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The Builder in each group should get the hardware required. The Recorder should get the group’s engineering notebook. The Programmer should open VEXcode IQ.

Materials Required:
Quantity Materials Needed

Autopilot Robot


Charged Robot Battery


VEXcode IQ


USB Cable (if using a computer)


Engineering Notebook


Large Paper for Mapping



1 per group

Block to use as obstacle (optional)

What will be in your project?

You will be creating a plan, or blueprint, for your Recycle Robot and then create a project to execute it. While your robot will not really be going around your school, creating a plan at a smaller scale still requires precision. In order to do this, each plan and project should include the following:

  • Your classroom is “home base”, where it will leave and return to

  • The robot must enter and exit 3 classrooms

  • The project must include the four commands: drive forward, drive reverse, turn left, and turn right. (A successful project will include several of each of these commands.)

  • An indicator that recycling has been picked up (i.e. Touch LED turns on; wait 3 seconds; etc.)

When your group is working on your design plan together, the Builder and Recorder should make sure that all of these requirements are being met by the path you design.

Step 1:  Map out a Solution—Spatial Thinking in Action

Now that you know the requirements and parameters, sketch out a map in your engineering notebook to show the three stops your robot will make to pick up recycling in the school.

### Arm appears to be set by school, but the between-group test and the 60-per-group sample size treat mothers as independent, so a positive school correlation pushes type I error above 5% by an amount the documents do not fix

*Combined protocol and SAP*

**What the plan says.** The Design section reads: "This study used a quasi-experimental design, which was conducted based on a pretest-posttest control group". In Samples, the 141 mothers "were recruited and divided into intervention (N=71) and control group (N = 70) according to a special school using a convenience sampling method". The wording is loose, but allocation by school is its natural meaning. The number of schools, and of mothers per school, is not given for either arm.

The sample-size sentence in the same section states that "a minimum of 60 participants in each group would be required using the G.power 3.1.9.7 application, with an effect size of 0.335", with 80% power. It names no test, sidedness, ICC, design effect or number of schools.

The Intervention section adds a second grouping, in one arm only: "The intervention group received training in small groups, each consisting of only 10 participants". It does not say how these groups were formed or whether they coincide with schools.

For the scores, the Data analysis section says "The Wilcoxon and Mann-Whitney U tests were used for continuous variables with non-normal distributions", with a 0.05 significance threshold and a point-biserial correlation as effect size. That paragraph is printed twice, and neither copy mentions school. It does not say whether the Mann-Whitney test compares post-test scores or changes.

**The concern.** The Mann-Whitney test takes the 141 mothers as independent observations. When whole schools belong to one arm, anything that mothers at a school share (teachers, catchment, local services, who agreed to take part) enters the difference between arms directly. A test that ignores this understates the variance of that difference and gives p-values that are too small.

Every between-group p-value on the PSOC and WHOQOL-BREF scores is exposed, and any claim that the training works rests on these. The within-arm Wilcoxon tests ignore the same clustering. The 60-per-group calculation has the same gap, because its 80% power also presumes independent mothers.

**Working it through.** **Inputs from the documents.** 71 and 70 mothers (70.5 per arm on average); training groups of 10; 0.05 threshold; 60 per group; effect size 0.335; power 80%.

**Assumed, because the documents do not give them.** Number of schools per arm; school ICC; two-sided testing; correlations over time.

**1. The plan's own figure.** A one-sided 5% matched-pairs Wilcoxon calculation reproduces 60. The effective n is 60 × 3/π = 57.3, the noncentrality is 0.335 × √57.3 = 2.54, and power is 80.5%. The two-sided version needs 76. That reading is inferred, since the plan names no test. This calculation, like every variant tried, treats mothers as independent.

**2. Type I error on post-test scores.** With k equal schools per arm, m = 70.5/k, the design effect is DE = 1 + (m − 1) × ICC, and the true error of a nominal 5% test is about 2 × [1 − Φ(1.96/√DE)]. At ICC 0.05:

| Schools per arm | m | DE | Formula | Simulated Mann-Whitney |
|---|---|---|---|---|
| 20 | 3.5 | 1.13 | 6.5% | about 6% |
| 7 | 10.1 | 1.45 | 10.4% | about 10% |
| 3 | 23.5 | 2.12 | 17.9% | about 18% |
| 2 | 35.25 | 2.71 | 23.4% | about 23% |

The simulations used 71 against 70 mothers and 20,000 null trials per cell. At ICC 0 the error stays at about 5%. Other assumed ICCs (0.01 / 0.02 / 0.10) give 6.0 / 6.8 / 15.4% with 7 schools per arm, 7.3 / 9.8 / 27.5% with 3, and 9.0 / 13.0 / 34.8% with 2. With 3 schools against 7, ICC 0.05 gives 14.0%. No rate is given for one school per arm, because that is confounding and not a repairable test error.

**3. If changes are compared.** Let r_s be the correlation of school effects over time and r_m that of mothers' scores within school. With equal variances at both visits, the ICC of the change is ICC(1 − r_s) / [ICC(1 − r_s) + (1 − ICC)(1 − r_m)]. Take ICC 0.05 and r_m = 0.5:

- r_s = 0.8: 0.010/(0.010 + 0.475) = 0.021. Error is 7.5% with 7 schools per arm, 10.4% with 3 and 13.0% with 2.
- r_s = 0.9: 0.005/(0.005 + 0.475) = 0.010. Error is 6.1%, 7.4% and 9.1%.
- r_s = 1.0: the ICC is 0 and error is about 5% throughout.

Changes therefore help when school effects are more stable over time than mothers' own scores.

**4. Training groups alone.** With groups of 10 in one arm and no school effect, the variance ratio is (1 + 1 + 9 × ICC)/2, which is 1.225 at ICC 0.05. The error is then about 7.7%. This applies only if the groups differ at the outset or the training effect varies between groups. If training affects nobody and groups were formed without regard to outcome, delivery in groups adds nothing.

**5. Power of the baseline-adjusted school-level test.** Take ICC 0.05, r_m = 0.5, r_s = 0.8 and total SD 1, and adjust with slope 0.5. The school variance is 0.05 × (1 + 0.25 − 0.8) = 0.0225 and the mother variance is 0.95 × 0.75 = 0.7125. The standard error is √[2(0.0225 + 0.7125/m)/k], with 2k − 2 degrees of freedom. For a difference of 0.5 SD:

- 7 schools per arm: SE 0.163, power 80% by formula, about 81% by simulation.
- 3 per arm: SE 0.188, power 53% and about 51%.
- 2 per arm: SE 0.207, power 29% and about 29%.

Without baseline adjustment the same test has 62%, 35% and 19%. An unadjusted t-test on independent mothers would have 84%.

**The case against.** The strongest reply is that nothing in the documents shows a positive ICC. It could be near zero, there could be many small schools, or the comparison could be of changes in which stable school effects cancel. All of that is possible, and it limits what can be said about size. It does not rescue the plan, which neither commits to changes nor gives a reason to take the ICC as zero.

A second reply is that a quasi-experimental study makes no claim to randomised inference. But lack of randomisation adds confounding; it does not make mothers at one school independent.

• Be sure to mark the start and end points, and label the classrooms or places that are important.

  • Use arrows to show the direction and order that the robot will travel.

  • Use the example sketch as a guide. Remember, this is a plan, so it doesn’t need to be exact, but you may want to add notes or reminders for yourself to help when you begin coding.

  • Check in with your teacher when you have a completed map in your notebook. The Recorder should have the final version to share with the teacher, and to base your large map off of.

  • When your teacher approves your sketched map, use the large paper, markers, and rulers to transfer that map to a larger scale that the robot can drive on. Remember to measure the distances that you draw to match the parameters and units discussed. That way, your code will match your map, to help your robot drive successfully.